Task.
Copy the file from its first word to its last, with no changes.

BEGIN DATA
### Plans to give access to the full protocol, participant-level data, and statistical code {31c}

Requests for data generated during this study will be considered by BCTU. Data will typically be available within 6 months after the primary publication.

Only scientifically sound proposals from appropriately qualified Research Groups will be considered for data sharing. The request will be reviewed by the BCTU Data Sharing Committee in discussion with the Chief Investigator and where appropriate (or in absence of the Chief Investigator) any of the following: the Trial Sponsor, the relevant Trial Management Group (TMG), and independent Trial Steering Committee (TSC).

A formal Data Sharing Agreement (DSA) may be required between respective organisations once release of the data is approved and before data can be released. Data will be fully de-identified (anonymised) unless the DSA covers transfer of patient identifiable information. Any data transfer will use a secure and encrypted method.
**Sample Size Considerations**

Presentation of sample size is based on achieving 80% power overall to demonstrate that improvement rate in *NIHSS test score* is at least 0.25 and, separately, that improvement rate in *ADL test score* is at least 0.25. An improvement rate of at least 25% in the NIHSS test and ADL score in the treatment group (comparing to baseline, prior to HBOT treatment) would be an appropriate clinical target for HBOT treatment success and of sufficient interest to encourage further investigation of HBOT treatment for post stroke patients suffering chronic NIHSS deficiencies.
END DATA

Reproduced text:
### Plans to give access to the full protocol, participant-level data, and statistical code {31c}

Requests for data generated during this study will be considered by BCTU. Data will typically be available within 6 months after the primary publication.

Only scientifically sound proposals from appropriately qualified Research Groups will be considered for data sharing. The request will be reviewed by the BCTU Data Sharing Committee in discussion with the Chief Investigator and where appropriate (or in absence of the Chief Investigator) any of the following: the Trial Sponsor, the relevant Trial Management Group (TMG), and independent Trial Steering Committee (TSC).

A formal Data Sharing Agreement (DSA) may be required between respective organisations once release of the data is approved and before data can be released. Data will be fully de-identified (anonymised) unless the DSA covers transfer of patient identifiable information. Any data transfer will use a secure and encrypted method.
**Sample Size Considerations**

Presentation of sample size is based on achieving 80% power overall to demonstrate that improvement rate in *NIHSS test score* is at least 0.25 and, separately, that improvement rate in *ADL test score* is at least 0.25. An improvement rate of at least 25% in the NIHSS test and ADL score in the treatment group (comparing to baseline, prior to HBOT treatment) would be an appropriate clinical target for HBOT treatment success and of sufficient interest to encourage further investigation of HBOT treatment for post stroke patients suffering chronic NIHSS deficiencies.